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• Standard Number: 1910.1030; 1910.1030(c)(2)(i)


May 28, 2003

Benjamin H. Hoffman, M.D., M.P.H
Chief Medical Officer
Waste Management, Inc.
1001 Fannin Street
Suite 4000
Houston, TX 77002

Dear Dr. Hoffman:

Thank you for your January 21 letter to the Occupational Safety and Health Administration (OSHA) regarding the potential exposure to contaminated sharps in the solid waste industry. Your letter is a follow-up to a letter that we wrote to you on January 3 regarding the application of OSHA's bloodborne pathogens standard (29 CFR 1910.1030) to solid waste handlers who may come into contact with medical sharps (e.g., syringes) during their normal job duties. Your inquiry is restated below, followed by OSHA's response. This letter constitutes OSHA's interpretation only of the requirements discussed and may not be applicable to any situation not delineated within your original correspondence.

Statement: We (Waste Management, Inc.) are unaware of any study that supports the conclusion that, as a rule, sharps found in waste streams, such as ours, are "contaminated."

Question: Are there any studies supporting OSHA's conclusion that there is reasonably anticipated contact with blood or other potentially infectious materials (OPIM) by virtue of the fact that needles appear in our waste stream?

Reply: Occupational exposure to blood or other potentially infectious materials (OPIM) is determined by assessing job tasks that may involve a reasonably anticipated exposure to contaminated sharps. This is performed during an employer's exposure determination, as required by the bloodborne pathogens standard [29 CFR 1910.1030(c)(2)(i)].

Paragraph (b) of the standard defines "contaminated" as "… the presence or the reasonably anticipated presence of blood or other potentially infectious materials on an item or surface." Also "contaminated sharps" are defined as "any contaminated object that can penetrate the skin including, but not limited to, needles, scalpels, broken glass, broken capillary tubes, and exposed ends of dental wires." Thus, if a sharp (e.g., syringe, lancet) is found in the waste stream, one must assume that it has been used to inject a medication or drug into a person and, by virtue of that action, is reasonably anticipated to have blood on it; therefore, it is a contaminated sharp. The waste hauler's exposure determination would need to reflect this assessment in the employer's written exposure control plan.

A steadily increasing number of Americans are self-injecting drugs in their homes and at work. It has been estimated that 8 million syringes are used to administer up to 3 billion injections per year outside of a traditional healthcare facility ("Safe Community Disposal of Needles and Other Sharps," Coalition for Safe Community Syringe Disposal August 2002). Therefore, it is likely that syringes used by millions of self-injectors will be found in the waste stream due to inappropriate disposal practices.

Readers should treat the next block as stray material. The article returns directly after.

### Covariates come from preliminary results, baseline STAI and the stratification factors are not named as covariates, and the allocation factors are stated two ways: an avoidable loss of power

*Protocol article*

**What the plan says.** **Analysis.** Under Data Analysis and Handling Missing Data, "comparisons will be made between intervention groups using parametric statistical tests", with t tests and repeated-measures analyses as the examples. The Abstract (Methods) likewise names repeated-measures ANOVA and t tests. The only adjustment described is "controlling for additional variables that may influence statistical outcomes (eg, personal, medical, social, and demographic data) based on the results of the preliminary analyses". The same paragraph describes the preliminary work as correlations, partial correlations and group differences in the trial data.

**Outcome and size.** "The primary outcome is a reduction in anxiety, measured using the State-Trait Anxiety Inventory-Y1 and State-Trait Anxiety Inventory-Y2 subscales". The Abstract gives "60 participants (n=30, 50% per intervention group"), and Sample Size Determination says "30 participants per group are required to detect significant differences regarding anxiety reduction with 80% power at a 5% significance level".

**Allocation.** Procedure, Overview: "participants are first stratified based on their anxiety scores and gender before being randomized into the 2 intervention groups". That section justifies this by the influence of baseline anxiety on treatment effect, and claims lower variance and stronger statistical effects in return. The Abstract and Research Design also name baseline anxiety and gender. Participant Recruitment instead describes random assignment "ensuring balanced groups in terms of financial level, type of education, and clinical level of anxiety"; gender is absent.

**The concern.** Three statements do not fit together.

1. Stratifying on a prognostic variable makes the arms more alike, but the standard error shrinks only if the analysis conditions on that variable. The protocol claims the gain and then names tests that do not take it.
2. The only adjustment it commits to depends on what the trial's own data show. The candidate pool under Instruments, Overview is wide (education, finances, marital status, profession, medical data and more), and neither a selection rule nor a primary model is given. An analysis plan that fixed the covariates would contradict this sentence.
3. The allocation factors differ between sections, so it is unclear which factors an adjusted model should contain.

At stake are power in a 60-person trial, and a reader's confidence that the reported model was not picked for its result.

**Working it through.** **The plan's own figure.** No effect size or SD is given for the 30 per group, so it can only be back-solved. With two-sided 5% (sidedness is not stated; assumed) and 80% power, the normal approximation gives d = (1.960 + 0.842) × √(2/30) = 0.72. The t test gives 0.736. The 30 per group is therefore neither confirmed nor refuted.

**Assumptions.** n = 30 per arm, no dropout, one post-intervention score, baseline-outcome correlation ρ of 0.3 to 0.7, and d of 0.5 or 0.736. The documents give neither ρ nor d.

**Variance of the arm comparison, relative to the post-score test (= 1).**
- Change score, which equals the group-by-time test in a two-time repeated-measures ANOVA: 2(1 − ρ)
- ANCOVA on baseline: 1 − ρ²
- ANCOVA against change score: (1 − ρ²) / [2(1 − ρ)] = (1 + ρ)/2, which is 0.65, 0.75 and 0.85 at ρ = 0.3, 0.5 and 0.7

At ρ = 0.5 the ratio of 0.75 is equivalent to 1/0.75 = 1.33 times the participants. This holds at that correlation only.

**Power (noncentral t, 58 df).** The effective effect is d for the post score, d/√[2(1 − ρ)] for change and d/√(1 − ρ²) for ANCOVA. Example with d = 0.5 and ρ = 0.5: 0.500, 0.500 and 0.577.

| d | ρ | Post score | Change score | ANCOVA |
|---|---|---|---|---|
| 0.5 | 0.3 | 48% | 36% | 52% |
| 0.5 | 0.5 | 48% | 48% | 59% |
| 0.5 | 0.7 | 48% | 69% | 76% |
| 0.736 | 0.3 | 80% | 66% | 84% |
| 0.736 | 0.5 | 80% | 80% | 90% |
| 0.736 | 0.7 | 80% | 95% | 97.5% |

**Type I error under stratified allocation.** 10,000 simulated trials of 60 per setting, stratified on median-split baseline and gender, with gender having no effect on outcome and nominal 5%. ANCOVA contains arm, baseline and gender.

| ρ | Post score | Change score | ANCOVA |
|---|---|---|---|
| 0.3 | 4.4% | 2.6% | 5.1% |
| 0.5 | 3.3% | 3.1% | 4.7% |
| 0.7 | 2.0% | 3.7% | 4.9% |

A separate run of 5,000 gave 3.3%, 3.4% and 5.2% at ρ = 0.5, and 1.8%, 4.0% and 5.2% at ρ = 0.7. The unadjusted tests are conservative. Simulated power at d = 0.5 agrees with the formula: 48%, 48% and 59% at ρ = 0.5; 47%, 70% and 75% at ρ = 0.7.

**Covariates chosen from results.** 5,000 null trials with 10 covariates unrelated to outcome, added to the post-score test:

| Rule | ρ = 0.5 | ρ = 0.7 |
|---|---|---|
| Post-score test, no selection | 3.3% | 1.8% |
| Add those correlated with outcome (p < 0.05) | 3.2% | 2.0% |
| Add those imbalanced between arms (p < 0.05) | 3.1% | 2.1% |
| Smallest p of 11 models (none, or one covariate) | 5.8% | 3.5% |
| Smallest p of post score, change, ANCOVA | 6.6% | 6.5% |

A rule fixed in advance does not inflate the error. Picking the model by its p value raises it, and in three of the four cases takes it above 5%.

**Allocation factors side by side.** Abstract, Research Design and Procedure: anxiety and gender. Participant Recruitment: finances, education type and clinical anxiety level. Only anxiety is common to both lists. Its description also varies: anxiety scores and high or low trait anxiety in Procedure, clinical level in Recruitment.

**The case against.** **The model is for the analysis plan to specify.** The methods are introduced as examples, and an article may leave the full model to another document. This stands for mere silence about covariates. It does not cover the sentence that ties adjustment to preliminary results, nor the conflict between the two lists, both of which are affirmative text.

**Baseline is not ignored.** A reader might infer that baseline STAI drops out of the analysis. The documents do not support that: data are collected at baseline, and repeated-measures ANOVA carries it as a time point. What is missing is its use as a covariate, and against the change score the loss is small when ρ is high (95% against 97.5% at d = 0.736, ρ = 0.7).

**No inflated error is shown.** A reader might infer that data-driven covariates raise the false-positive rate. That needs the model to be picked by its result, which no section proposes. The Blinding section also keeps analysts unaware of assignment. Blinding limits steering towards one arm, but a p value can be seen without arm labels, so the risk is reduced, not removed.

Furthermore, although the coverage of the standard is not triggered by the actual presence of pathogens, but by the presence or reasonably anticipated presence of blood or OPIM, we note the following study dealing with the possibility of infection from syringes. "Operation Red Box," conducted in Baltimore in the mid-1990s, was an attempt by the U.S. Public Health Service to reduce the risk of infection with HIV associated with injection drug use (Journal of Acquired Immune Deficiency Syndromes and Human Retrovirology, 18 (Suppl. 1): S120-S125, 1998). In that study, used syringes collected in community drop boxes were randomly tested for the presence of HIV. Approximately 10% of those syringes tested positive for HIV. Unfortunately, this study did not test for the presence of the hepatitis B or C viruses, which are more prevalent in the U.S. population. Regardless of actual disease status of the patients using the syringes, the Centers for Disease Control and Prevention (CDC) recommended practicing standard precautions, which assume that all blood or body fluids are potentially contaminated with a bloodborne pathogen because diseases are not always identifiable and contaminated materials are not always properly labeled.

You acknowledged in your previous letter to us that Waste Management, Inc. provides the pre-exposure hepatitis B virus vaccination to employees in "locations where there are an unusually high number of needlesticks." We responded, in our January 2, 2003 letter, by stating that it is not enough to offer the vaccine to only employees in those high-incident geographic areas, but also to any employees who may be reasonably anticipated to have exposure to contaminated sharps as part of their job duties, specifically those supervisors or designated responders who are required to pick up a contaminated sharp found in a trash bag or on a conveyer belt.

Thank you for your interest in occupational safety and health. We hope you find this information helpful. OSHA requirements are set by statute, standards, and regulations. Our interpretation letters explain these requirements and how they apply to particular circumstances, but they cannot create additional employer obligations. This letter constitutes OSHA's interpretation of the requirements discussed. Note that our enforcement guidance may be affected by changes to OSHA rules. Also, from time to time we update our guidance in response to new information. To keep apprised of such developments, you can consult OSHA's website at
http://www.osha.gov. If you have any further questions, please feel free to contact the Office of Health Enforcement at (202) 693-2190.

Sincerely,

Richard E. Fairfax, Director
Directorate of Enforcement Programs



Standard Interpretations - Table of Contents Standard Interpretations - Table of Contents